On the plus side yogurt, cheeses, and ice cream have a much reduced effect due to how they're processed, so they don't have as much of an impact as fresh milk does.
I'm the person who wrote the article on milk and acne on AcneEinstein.com. Not to rain on your parade, but I'm not aware of any reason why cheese and ice cream would be less acnegenic than milk. In fact, I think they can be more acnegenic because they are concentrated forms of dairy (at least cheese).
Yogurt may, and I emphasize the word may, have less of an impact because during the fermentation process bacteria consume a lot of the IGF-1 hormones in the milk. That said, yogurt still has whey and other substances that will spike insulin. Thread carefully.
Nobody can really say how much damage a course in antibiotics causes. To my knowledge it has never been thoroughly studied. I looked into this once, and the papers on this generally note that the gut microbiota is fairly stable and bounces back after a disturbance (such as antibiotics).
Many studies note that the microbiota had rebounded back within a few weeks of finishing the antibiotics, but I'm not sure that's the whole story. The problem is that scientists have a limited ability to detect changes in the gut microbiota. And earlier studies used techniques that weren't sensitive enough to detect minor changes. More recent studies have shown that small disturbances persist 2 and 4 years after a 7-day course or clindamycin. To be fair, it's hard to know whether these small disturbances have any health effects.
Our scientific understanding of the gut microbiota still leaves a lot to be desired. There's a lot we don't know. So this question can't be answered definitively yet.
I would be careful with antibiotics. Simply because there's no evidence they have any long-term beneficial effects. They work while you take them, but that's all. Acne comes back when you stop them. And there's a definitive possibility of risk. Not to mention the coming antibiotic shortages because of resistance bacteria.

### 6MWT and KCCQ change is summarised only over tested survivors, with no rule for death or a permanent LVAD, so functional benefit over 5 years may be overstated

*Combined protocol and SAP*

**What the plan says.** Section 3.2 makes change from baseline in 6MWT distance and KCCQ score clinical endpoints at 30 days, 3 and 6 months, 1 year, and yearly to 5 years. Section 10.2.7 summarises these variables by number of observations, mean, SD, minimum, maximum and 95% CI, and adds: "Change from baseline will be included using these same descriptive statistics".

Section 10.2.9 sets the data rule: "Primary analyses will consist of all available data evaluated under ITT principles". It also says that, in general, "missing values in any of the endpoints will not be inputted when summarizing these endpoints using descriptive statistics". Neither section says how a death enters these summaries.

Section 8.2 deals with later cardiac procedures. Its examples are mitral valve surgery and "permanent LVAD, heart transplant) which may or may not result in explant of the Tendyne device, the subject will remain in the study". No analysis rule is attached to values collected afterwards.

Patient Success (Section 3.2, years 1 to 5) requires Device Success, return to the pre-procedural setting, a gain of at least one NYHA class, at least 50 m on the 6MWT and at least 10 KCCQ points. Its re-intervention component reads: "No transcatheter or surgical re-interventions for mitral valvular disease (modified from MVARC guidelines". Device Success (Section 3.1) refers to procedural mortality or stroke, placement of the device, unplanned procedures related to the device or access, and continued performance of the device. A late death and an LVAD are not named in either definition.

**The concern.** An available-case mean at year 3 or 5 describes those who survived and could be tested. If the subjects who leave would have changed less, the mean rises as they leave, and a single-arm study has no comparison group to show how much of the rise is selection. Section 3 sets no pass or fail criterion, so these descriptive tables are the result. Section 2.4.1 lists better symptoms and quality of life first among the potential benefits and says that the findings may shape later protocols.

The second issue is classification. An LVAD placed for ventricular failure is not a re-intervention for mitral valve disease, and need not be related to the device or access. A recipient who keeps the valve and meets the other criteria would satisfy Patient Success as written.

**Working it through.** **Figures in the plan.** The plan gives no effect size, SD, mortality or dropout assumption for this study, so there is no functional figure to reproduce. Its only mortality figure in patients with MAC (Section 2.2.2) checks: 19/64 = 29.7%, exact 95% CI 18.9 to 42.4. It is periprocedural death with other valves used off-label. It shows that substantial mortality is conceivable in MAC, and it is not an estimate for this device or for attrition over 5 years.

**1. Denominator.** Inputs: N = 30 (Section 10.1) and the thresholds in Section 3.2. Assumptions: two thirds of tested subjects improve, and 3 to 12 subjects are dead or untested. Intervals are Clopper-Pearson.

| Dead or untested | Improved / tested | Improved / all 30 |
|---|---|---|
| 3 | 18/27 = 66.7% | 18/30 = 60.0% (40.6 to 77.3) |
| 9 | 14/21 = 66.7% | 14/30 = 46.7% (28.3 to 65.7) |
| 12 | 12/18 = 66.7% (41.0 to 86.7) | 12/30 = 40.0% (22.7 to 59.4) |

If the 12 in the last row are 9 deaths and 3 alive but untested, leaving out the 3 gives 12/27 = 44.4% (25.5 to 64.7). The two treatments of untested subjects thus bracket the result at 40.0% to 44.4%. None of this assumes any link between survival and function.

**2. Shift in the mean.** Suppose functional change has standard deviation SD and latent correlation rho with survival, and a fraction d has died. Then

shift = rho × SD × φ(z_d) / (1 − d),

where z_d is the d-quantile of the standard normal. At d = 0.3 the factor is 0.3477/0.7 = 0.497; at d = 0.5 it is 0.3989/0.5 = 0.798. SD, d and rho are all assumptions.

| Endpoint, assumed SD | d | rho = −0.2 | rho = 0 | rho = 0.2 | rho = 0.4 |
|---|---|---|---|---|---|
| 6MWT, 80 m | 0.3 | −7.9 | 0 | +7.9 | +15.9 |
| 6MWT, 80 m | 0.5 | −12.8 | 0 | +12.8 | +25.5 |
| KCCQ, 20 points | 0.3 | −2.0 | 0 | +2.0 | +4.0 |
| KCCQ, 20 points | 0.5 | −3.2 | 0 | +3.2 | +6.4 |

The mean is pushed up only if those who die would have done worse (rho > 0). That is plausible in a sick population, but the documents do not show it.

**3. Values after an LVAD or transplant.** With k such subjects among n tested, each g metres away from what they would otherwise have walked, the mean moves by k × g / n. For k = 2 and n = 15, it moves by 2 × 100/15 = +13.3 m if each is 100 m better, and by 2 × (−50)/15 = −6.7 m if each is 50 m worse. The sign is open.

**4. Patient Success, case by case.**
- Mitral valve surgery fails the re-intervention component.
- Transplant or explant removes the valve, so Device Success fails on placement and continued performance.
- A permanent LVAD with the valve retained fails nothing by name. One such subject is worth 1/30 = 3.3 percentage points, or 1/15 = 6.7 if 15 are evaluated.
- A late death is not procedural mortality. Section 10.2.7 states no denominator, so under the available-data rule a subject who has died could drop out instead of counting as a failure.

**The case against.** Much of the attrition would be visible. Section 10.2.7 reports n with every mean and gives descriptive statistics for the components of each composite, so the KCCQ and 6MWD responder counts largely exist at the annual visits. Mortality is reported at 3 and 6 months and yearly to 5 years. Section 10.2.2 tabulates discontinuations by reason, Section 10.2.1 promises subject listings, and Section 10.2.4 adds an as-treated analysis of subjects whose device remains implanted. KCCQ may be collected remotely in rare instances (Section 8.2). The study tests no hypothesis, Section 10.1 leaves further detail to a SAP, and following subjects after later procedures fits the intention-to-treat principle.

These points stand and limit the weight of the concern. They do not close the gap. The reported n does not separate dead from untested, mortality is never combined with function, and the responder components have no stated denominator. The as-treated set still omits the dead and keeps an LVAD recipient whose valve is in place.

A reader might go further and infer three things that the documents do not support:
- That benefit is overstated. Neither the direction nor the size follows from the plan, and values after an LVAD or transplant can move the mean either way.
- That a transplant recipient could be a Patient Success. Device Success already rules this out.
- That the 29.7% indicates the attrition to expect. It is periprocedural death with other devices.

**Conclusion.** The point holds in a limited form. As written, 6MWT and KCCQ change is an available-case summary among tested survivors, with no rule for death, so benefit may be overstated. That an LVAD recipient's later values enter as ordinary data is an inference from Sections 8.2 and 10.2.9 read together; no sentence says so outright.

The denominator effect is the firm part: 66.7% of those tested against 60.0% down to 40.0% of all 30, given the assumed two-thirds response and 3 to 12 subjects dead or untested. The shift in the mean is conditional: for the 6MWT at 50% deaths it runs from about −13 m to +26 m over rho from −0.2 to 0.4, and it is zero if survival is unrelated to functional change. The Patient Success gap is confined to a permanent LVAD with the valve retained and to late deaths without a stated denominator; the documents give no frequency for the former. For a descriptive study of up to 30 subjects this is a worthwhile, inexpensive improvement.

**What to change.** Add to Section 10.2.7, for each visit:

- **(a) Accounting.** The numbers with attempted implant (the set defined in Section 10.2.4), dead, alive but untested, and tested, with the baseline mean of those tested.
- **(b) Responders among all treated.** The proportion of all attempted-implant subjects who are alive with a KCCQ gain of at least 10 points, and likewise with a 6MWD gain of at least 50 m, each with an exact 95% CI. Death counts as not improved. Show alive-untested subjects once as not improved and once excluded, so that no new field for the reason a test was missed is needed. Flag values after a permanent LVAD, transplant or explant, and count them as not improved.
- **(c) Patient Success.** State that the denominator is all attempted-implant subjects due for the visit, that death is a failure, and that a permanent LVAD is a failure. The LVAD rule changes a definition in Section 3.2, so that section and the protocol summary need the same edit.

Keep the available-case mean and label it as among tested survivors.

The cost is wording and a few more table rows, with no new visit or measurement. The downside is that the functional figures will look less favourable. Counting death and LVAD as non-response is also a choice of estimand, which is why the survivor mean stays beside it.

This is a summary of a more detailed post on the topic I wrote here:
The only thing this proves is fallacious logic. Diet for acne is less about eating healthy and more about avoiding your specific trigger foods. Of course it helps if you avoid high GI carbs and dairy products, but there's rarely the need to get into extremely healthy diets.
As I mentioned, I can go on a McD binge and probably not see a pimple on my face until a few weeks later. But [cencored] help me if I eat an onion, apple or some other 'healthy' foods I know will trigger a breakout for me. 1/2 an onion and 2 days later my scalp breaks out in horribly painful pimples.
So I can eat unhealthy and have clear skin or 'eat healthy' and have horrrible acne. But this doens't mean diet wouldn't affect my skin.
Don't listen to these people. They have "zero" credentials and do nothing but spread their misinformation about acne based upon what they read online.
Acne has nothing to do with diet, as every REAL doctor, dermatologist, endocrinologist will tell you. It is based entirely around genetics and doesn't come about because you drink a glass of "milk" or eat a "hamburger"; acne comes about because the person has defective pores and is overly sensitive to androgen hormones (through genetics) which overstimulates the sebaceous glands causing acne.
*Moderator edit - Please keep the insults to yourself!*
Unfortunately it's you who is both dogmatic and demonstrably wrong. There has NEVER been any good quality scientific evidence that diet does NOT affect acne. The myth was born from a few very sloppy studies in the 60s and 70s. Studies that even your high school science teacher would fail you today.
Unfortunately, and I still can't understand why, those very bad quality studies were enough to persuade dermatologists that diet has no effect on acne. And most have not changed their stance despite the fact that several far more conclusive studies have shown a connection between diet and acne.
Pretty much every scientific review paper on acne mentions diet. It's true that we still need to know much more about diet and how it affects acne, but it's been shown to affect acne.
I do agree with you that people tend to put too much faith into diet. And the natural health industry is especially bad at blaming diet for diseases it has no effect on (such as autism).
I get your frustration. I also used to think that in order to get clear I just have to eat healthier. That's almost NEVER the answer though. I mostly get acne now after eating foods that irritate my gut, like onions and apples (I suspect I have fructose intolerance), but I can binge at McD and never see a pimple on my face.
But just because somebody has given you bad advice before doesn't mean diet has no effect on acne. It just means you've followed bad advice before.